Are you dragging your feet lately? Finding it hard to get out of bed and get motivated for the day? I am. The sudden cooler temperatures and additional hours of darkness that we get in November in Canada really have an effect on my mood and motivation.
Why than, are the Danish, who experience 6 hours of sunlight and -30 C (-22 F) temperatures in winter, ranked as some of the happiest people on earth? One word: hygge.
Hygge is loosely translated as coziness; wearing warm socks, sipping a hot drink, cozying up with blankets and candles, and gathering with friends and family. Not only does hygge mean to physically get cozy, it’s also about your state of mind or attitude. A recent article in Sage health magazine lists 10 ways the Danish get hygge and the one that really stood out to me is:
“Reflect: Write down three things you’re thankful for at the end of each day; research suggests this can have a positive impact on well-being and help you maintain a more positive outlook” (1).
Most people are familiar with hygge as it’s pretty trendy right now. I wanted to write about it today because this idea of hygge ties into another article I read last night that really resonated with me. The author found herself saying, “I’d reclaim my joy when my circumstances changed. When the baby sleeps through the night … or my husband gets a raise; when we can finally take a vacation … or at least I can take a nap, then I’ll have reason for rejoicing” (2). After reading this, I realized I’ve been doing the same thing lately. I found myself saying, “I’ll really start enjoying myself when the days get longer,” or “when the Christmas season is here” or “when the perfect snowy, sunny day happens.”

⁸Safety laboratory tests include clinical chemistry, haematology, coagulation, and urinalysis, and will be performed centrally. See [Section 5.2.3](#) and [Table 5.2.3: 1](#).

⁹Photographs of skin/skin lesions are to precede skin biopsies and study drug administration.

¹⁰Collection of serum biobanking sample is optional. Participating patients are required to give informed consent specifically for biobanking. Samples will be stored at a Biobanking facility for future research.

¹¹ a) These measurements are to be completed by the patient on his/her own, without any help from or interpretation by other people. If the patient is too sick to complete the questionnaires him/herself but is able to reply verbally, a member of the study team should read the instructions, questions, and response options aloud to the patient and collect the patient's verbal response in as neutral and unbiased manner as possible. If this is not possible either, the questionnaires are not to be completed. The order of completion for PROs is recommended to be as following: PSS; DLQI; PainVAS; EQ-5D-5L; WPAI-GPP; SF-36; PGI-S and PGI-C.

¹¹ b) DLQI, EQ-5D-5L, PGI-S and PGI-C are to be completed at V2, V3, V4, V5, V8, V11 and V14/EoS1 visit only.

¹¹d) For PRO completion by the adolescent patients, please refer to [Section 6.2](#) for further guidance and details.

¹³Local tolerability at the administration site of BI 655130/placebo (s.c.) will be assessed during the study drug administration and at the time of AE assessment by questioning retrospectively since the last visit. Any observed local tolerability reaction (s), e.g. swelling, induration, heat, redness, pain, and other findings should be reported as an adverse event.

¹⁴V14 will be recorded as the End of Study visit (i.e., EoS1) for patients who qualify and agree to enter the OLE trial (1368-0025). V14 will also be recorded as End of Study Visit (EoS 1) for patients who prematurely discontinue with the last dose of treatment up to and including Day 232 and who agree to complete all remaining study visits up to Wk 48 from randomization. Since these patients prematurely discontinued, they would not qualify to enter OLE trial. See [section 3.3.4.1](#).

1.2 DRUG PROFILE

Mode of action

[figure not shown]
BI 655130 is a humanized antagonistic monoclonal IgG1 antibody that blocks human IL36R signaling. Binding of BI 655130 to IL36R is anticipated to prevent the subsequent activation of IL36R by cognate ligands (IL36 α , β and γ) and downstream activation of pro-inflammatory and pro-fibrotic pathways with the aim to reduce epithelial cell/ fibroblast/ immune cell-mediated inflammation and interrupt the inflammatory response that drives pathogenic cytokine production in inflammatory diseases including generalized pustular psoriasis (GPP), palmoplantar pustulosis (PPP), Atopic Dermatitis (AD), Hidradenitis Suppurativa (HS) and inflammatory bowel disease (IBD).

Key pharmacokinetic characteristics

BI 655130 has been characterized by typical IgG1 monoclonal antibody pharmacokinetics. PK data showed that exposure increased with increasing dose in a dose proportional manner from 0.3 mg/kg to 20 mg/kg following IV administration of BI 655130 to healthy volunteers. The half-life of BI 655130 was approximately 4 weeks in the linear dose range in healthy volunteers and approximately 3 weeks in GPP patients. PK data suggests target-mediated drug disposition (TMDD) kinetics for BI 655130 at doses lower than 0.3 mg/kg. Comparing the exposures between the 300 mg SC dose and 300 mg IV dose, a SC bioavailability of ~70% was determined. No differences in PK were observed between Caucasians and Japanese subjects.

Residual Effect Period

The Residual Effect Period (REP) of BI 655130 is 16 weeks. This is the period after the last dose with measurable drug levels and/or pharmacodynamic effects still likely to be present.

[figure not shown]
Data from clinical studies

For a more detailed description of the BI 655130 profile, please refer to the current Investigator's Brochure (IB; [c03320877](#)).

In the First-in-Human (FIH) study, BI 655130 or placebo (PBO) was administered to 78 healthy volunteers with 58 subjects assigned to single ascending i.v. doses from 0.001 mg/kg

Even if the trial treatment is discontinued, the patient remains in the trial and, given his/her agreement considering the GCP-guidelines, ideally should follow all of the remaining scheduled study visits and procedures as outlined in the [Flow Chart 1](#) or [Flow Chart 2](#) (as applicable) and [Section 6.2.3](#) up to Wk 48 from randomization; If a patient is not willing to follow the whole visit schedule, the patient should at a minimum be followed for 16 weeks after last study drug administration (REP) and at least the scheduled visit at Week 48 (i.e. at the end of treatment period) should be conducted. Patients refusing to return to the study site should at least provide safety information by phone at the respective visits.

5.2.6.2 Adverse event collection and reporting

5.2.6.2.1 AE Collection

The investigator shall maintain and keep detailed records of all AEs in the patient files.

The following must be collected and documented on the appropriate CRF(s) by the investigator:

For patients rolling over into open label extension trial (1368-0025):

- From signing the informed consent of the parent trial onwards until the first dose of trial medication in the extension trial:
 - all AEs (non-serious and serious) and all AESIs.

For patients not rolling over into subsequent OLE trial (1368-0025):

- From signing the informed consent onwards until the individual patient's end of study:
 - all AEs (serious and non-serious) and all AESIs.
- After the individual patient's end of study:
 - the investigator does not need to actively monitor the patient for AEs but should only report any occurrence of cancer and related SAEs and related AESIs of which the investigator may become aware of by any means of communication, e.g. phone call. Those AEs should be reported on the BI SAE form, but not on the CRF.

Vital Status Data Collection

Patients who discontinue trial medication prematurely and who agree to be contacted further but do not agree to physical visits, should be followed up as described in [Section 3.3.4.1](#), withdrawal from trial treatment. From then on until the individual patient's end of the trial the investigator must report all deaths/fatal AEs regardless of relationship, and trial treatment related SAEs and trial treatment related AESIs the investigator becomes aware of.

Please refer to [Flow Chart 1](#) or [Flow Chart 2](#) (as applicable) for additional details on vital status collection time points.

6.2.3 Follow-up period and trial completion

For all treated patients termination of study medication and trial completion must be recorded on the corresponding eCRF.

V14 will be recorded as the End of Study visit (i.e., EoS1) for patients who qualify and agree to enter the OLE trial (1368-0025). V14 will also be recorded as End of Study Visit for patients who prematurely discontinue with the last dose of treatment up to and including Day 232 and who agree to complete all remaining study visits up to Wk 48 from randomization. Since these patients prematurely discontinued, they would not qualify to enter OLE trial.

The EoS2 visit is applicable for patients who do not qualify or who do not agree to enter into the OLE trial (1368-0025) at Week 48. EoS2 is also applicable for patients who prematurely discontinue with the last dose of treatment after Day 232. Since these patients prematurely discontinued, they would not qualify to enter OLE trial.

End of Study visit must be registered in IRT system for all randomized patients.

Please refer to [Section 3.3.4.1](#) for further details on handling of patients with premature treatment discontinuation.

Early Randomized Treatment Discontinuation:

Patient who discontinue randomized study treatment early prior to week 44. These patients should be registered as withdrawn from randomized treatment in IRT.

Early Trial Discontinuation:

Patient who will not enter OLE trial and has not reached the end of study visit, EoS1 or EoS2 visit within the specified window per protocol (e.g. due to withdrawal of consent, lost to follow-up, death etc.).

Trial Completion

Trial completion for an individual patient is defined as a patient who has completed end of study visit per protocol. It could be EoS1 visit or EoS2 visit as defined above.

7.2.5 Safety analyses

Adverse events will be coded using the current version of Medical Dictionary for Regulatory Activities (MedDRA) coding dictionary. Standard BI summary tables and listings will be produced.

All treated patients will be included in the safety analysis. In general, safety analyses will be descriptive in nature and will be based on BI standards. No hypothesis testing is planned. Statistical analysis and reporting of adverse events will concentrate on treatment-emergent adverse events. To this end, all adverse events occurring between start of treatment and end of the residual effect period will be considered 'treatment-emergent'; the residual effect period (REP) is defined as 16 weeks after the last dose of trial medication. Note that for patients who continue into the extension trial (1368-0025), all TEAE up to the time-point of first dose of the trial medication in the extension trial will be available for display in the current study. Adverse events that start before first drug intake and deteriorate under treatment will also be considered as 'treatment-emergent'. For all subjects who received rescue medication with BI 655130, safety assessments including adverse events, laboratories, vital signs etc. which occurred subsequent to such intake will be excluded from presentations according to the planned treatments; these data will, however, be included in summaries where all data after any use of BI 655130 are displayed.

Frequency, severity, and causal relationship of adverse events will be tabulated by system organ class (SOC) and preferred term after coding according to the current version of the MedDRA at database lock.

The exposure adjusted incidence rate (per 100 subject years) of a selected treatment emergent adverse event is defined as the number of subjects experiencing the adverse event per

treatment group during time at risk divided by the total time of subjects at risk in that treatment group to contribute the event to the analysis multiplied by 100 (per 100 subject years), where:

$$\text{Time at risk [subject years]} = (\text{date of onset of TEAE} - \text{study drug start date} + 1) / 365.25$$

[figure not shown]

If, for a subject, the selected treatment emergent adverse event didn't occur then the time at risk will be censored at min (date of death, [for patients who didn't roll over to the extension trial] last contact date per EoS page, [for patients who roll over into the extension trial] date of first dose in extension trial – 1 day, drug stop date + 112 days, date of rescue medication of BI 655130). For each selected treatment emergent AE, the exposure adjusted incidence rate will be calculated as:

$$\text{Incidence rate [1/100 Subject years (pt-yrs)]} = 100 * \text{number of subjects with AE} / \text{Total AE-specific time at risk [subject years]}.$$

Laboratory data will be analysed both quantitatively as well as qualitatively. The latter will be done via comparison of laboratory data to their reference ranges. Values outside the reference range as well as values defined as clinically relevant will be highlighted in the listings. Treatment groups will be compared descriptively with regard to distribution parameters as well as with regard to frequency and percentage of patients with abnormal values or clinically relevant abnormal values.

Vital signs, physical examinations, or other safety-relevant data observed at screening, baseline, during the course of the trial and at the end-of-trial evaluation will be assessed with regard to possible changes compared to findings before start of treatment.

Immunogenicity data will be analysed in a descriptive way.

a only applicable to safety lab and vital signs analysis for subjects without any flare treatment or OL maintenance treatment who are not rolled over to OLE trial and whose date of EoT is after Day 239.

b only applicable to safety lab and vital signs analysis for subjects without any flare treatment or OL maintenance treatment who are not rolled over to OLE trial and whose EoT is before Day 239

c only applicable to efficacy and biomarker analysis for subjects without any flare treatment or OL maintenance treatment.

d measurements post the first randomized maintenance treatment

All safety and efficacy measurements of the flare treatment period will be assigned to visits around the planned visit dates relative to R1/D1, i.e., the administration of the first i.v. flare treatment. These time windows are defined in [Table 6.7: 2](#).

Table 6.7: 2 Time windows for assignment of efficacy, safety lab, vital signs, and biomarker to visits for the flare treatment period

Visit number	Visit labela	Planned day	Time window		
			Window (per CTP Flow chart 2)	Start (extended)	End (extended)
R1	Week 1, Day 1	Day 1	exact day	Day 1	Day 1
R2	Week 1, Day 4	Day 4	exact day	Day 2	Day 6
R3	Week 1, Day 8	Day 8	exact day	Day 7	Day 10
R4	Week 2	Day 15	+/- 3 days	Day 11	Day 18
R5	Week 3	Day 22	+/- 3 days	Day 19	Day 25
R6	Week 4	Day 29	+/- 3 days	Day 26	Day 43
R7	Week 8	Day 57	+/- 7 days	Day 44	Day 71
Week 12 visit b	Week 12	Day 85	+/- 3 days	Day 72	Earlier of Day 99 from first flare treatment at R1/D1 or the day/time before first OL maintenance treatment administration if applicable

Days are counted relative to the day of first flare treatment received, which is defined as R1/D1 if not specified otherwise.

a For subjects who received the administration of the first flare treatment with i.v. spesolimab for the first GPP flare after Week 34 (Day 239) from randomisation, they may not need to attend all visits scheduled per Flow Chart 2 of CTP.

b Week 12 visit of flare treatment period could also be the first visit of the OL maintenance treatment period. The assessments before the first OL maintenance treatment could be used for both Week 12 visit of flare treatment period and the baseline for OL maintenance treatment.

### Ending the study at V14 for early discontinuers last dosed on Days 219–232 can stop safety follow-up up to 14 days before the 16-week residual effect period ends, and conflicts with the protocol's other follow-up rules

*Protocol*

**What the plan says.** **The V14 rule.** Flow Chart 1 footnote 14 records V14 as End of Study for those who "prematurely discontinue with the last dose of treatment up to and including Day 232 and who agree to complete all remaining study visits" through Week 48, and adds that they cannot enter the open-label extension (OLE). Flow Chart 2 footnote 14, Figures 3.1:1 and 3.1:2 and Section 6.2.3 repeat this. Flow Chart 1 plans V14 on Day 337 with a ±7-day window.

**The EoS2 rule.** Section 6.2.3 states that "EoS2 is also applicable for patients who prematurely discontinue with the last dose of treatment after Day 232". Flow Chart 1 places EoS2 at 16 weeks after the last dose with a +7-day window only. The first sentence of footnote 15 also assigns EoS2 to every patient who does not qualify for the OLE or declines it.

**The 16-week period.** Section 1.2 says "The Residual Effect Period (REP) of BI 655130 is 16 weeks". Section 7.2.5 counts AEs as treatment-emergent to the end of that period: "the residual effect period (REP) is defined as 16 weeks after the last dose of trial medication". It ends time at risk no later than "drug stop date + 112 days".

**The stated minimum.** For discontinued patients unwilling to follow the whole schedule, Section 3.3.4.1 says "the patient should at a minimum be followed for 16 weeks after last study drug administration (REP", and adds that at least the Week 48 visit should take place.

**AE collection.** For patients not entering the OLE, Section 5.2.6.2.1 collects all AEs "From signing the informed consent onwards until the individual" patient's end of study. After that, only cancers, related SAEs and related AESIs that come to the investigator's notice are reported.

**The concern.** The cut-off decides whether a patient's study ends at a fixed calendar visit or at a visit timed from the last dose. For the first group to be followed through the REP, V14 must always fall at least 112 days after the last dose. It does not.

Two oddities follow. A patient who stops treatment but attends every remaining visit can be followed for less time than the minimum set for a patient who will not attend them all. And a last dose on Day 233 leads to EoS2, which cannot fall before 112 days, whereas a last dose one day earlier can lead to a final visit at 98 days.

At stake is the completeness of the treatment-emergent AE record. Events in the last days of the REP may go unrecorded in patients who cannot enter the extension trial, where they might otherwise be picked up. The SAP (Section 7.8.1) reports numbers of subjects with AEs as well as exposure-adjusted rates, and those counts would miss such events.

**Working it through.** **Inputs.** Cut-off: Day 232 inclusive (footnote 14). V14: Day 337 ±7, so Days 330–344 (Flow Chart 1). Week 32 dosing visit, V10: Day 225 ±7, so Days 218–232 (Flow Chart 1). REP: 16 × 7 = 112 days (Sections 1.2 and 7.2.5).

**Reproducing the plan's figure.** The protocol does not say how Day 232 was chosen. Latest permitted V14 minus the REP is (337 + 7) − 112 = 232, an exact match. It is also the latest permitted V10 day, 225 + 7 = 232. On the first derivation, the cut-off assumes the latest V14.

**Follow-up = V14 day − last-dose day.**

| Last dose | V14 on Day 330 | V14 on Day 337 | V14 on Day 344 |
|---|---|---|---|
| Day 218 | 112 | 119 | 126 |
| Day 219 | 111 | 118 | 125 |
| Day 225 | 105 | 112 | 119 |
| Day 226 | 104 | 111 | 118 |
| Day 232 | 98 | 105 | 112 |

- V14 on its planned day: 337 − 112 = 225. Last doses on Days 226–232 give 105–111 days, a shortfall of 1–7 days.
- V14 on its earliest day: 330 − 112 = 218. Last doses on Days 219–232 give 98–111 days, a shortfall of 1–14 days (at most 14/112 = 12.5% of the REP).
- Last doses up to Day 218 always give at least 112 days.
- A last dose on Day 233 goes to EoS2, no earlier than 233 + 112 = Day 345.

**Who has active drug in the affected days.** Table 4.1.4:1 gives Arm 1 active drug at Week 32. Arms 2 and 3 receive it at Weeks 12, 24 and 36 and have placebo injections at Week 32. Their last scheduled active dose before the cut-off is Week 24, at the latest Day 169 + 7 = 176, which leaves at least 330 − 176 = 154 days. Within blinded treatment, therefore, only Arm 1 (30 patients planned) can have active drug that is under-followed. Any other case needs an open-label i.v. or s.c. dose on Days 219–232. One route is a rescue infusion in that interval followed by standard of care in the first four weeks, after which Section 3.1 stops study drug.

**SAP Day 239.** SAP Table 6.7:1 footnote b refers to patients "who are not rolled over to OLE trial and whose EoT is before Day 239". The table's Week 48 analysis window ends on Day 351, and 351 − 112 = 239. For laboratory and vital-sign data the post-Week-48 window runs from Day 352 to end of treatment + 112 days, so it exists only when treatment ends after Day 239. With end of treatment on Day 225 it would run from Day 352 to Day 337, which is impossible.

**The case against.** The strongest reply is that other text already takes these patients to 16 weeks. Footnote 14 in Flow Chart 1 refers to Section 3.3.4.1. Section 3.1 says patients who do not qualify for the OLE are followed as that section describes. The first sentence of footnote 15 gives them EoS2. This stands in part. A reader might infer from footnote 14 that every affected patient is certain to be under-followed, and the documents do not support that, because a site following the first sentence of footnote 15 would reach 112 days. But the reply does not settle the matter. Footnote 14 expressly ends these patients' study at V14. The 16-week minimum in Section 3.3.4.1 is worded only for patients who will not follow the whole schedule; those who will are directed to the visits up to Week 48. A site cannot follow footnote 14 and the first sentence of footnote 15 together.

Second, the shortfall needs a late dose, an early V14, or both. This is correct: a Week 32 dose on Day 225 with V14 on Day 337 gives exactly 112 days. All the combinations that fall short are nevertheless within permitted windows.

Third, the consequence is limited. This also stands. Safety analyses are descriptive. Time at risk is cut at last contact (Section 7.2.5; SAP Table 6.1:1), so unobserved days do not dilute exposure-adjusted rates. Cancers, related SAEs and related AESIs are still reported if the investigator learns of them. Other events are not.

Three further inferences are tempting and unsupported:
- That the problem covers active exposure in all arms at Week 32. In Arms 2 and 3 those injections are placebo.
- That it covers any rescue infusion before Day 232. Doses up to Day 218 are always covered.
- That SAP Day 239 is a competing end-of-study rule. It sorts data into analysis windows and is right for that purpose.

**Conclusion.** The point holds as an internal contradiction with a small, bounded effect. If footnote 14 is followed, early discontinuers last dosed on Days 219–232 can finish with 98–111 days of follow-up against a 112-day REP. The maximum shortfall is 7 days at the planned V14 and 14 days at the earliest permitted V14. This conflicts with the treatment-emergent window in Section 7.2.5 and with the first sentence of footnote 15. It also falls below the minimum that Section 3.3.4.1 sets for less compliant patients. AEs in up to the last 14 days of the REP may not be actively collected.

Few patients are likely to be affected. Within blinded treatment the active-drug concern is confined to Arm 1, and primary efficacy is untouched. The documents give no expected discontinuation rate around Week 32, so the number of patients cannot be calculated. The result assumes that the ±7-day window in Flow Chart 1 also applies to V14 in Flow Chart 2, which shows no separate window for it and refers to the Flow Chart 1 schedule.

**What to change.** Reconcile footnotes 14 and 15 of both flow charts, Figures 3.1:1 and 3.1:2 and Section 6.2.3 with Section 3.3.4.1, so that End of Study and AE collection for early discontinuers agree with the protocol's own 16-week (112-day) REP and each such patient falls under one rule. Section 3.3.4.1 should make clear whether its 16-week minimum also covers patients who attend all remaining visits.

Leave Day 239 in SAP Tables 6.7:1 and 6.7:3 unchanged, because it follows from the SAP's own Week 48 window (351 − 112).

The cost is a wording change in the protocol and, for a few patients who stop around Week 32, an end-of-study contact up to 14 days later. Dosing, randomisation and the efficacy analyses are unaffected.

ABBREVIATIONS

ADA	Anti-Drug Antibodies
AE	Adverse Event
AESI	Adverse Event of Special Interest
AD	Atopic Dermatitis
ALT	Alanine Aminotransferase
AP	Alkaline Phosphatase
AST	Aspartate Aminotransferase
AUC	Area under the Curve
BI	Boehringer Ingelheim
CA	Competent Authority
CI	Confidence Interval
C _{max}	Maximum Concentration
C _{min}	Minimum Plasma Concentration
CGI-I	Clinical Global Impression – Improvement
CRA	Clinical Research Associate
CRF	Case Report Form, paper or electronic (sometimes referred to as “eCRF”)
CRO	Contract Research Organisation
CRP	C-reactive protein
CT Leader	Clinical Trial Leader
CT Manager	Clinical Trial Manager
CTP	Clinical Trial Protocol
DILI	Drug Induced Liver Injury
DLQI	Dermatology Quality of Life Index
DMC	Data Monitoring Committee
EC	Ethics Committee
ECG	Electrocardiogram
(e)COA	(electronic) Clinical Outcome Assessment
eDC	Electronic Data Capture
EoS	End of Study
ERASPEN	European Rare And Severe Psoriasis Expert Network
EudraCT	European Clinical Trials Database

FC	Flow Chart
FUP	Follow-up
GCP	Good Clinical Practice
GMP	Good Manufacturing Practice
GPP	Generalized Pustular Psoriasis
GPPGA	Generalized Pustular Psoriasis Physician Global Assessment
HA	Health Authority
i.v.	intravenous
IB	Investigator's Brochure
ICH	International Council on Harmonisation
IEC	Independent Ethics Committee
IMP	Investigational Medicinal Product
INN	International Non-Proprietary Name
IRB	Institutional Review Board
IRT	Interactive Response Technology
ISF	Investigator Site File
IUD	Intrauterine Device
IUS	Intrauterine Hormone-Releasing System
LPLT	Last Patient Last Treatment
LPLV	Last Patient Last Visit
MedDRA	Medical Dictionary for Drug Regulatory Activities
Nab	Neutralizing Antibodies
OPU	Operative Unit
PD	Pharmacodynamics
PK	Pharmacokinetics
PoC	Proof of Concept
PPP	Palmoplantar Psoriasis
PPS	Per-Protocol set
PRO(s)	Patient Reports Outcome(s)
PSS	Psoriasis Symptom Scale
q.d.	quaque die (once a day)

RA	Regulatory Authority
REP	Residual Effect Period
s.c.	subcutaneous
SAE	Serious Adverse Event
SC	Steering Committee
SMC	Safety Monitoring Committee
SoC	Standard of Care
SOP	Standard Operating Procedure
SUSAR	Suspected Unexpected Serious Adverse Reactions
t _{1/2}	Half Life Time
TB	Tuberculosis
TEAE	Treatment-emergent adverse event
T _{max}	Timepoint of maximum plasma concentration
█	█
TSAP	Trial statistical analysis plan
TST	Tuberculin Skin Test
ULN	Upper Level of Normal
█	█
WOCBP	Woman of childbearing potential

To combat this way of thinking, the author’s friend shared her trick: “a little book that changed her life:” A notebook where she jotted down three things that she was thankful for each day. It could be something as simple as the smell of muffins baking in the oven, the sound of your toddler giggling or the sun shining. What may seem like a simple exercise will turn into something bigger; a shift in how you move through your day; with thanks and appreciation vs. grumbling and dread. “Give thanks in all circumstances …” (1 Thessalonians 5:18a). Because God knows thanksgiving may not change our situation, but it will always change our soul (2).
I decided to get hygge and jot down some thanks of my own:,
- When I see Jack singing to Max to help me out, and get him to stop crying
- Our family’s health
- Our warm home on cold days where we gather as a family; share a meal, share laughter, tears and just be together
Will you get hygge this winter, and write down three things you’re thankful for at the end of each day?
- Green, Amy. “Gather the Danish Way.” Sage, Nov/Dec. 2017, pp 32-34.
- Bruxvoort, Alicia. “The Power of Giving Thanks.” Proverbs 31, Nov. 14, 2017.
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